Monday, February 6, 2012

Original Yoga by Richard Rosen


Original Yoga:  Rediscovering Traditional Practices of Hatha Yoga  by Richard Rosen looks at hatha yoga as a physical and spiritual practice, drawing on traditional primary texts to bring the teachings and practices to a western practicality.  Recognizing that some of the traditional advice for how some things should be practiced.  For instance, when saying that one yogi says to do a headstand for three hours, Rosen interjects that ten minutes will suffice.  Or when a sequence should be practiced for 2 hours each and the entire sequence would take 10 hours, he suggests trying a more realistic 3-5 minutes. 

Traditional yoga teachers, after all, were men who could devote every waking moment to their practice.  Western yoga practitioners typically are trying to enjoy their practice while also balancing the responsibilities of a job, family, and more.  And if it is unrealistic to expect most western yogis to immerse themselves so fully in hours of asana and meditation, the author knows how to make the unrealistic ideals more realistic. 

Rosen doesn’t limit his advice to the length of each practice, however.  He repeatedly cautions the reader that some things should not be tried without a living teacher.  In other words, kids, don’t try this at home.  Even something as seemingly inane as a pranayama (breathing) practice includes some methods that should be approached with reverential caution.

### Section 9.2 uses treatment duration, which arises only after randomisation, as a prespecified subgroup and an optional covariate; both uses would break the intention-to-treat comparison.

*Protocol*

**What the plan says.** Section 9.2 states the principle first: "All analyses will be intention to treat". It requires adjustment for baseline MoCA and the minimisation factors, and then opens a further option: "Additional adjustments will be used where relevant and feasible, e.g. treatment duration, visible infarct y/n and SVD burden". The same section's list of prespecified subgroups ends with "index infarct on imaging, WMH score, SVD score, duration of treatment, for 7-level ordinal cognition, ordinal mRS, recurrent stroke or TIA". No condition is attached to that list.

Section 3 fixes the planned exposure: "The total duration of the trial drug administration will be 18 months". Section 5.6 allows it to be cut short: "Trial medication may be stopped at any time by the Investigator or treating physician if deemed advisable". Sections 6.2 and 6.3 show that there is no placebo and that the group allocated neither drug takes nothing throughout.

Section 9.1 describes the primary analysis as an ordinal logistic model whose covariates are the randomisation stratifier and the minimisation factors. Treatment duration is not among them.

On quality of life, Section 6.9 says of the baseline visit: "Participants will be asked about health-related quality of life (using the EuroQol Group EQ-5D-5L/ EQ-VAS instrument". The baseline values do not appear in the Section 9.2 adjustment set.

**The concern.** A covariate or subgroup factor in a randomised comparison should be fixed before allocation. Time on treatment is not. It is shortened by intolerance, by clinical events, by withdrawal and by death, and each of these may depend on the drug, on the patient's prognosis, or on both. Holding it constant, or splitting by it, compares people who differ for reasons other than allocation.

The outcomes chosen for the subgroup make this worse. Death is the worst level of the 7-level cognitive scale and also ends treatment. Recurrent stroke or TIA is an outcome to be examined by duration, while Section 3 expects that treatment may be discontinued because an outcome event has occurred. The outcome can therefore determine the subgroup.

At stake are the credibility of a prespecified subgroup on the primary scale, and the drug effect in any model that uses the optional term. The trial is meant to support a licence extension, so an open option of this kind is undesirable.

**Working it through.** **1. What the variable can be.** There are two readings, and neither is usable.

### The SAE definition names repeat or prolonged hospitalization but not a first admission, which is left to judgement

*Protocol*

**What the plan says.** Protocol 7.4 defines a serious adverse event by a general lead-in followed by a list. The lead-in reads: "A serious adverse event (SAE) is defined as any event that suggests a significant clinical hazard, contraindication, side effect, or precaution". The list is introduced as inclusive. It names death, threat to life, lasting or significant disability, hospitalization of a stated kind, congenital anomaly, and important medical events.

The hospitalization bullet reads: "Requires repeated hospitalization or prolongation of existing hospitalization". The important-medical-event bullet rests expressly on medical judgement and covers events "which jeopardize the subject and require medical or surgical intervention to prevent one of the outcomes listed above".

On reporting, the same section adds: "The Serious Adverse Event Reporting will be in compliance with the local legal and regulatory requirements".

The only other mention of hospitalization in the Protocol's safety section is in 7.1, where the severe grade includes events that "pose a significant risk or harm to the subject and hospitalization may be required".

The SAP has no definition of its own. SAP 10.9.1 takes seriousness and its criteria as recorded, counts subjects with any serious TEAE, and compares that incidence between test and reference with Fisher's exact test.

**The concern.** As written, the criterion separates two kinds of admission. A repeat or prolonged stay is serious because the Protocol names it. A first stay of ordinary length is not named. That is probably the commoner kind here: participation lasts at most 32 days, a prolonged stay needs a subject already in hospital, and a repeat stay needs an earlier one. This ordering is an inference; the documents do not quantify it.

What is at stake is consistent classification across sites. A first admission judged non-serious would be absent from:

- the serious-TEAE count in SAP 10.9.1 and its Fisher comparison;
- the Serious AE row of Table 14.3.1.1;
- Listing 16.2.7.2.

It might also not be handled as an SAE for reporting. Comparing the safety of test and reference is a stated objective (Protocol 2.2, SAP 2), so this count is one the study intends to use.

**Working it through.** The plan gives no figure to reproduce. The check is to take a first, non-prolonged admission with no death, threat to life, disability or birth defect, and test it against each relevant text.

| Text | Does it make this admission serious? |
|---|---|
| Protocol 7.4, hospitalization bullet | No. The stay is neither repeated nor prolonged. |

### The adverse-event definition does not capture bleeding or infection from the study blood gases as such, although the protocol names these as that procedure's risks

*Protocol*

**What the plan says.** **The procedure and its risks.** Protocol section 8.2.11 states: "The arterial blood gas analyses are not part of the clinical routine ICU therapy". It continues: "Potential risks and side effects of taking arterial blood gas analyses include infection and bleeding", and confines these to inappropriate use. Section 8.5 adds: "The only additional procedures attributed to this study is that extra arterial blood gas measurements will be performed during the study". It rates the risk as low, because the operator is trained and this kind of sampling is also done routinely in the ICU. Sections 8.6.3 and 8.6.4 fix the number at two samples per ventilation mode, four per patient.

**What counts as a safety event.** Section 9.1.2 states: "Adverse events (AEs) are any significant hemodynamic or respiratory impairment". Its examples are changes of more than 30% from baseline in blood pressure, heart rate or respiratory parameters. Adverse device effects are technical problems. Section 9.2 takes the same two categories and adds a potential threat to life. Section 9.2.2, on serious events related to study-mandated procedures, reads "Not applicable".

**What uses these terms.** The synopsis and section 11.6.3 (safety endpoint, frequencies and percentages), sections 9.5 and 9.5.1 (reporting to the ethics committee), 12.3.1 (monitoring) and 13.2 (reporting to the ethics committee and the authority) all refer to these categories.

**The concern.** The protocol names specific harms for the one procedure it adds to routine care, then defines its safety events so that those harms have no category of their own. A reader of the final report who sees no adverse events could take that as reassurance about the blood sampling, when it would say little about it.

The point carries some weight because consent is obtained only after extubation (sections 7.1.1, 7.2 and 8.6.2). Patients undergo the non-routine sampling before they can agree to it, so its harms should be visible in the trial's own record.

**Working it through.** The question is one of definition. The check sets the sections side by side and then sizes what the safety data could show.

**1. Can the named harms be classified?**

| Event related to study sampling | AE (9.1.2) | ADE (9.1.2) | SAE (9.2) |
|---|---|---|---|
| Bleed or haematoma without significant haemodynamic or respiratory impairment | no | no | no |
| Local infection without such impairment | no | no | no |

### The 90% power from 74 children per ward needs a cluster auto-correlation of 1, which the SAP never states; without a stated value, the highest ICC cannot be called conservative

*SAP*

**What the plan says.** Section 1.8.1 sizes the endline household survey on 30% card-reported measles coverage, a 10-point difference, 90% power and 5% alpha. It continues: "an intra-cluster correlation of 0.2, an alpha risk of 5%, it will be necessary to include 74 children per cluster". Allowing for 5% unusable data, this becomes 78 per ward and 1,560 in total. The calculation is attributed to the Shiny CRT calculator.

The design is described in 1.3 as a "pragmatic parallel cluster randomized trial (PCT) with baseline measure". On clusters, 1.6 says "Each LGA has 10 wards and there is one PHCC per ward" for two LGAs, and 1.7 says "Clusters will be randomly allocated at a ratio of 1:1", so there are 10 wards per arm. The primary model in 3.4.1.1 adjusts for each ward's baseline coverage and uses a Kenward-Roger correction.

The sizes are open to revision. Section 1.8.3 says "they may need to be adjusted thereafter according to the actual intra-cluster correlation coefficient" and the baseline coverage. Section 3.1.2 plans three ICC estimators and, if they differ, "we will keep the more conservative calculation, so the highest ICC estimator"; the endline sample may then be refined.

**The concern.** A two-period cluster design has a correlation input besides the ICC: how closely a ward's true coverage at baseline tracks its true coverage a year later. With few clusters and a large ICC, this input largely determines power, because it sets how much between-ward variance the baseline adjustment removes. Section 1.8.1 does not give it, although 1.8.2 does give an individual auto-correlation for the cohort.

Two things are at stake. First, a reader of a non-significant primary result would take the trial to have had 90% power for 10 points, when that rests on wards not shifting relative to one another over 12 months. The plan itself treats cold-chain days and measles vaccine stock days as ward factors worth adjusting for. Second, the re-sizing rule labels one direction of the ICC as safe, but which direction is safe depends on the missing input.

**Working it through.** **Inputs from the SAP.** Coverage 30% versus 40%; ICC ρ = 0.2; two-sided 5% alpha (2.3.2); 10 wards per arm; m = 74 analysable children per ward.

When I did the practice outlined in chapter 2, Rosen writes “repeat several times” and I chose six repetitions as my starting guideline.  This may be an appropriate number for some people and the author may even think six is too low a number but I ended up feeling shaky and a little nauseous afterwards.  This is not unusual for me, when a practice is focused on energy.  I have even experienced this when following along with a yoga dvd.  And given that the purpose of the practice in chapter 2 is to focus on the energy channels, the nadis, and so I was bound to experience some intense energy.

Having loved Richard Rosen’s book on pranayama, I was bound to love this book but my expectations were also high and Rosen fulfilled and exceeded my expectations.  He suggests the reader refer to Iyengr’s Light on Yoga throughout and someone who does not own this book will probably be frustrated by some of the explanations.  On the other hand, I was heartened to read how he doesn’t recommend a lotus pose for most western yogis because, although Iyengar says it is merely a 4 on a scale of 1-60 in difficulty, for those of us raised in homes where we use chairs, the flexibility in the hips and openness in the groins may simply be impossible.  At no point does Rosen disparage any of the traditional yogic practices; rather he reframes them for a different audience:  a western audience and, let’s be honest, most likely a feminine one as well.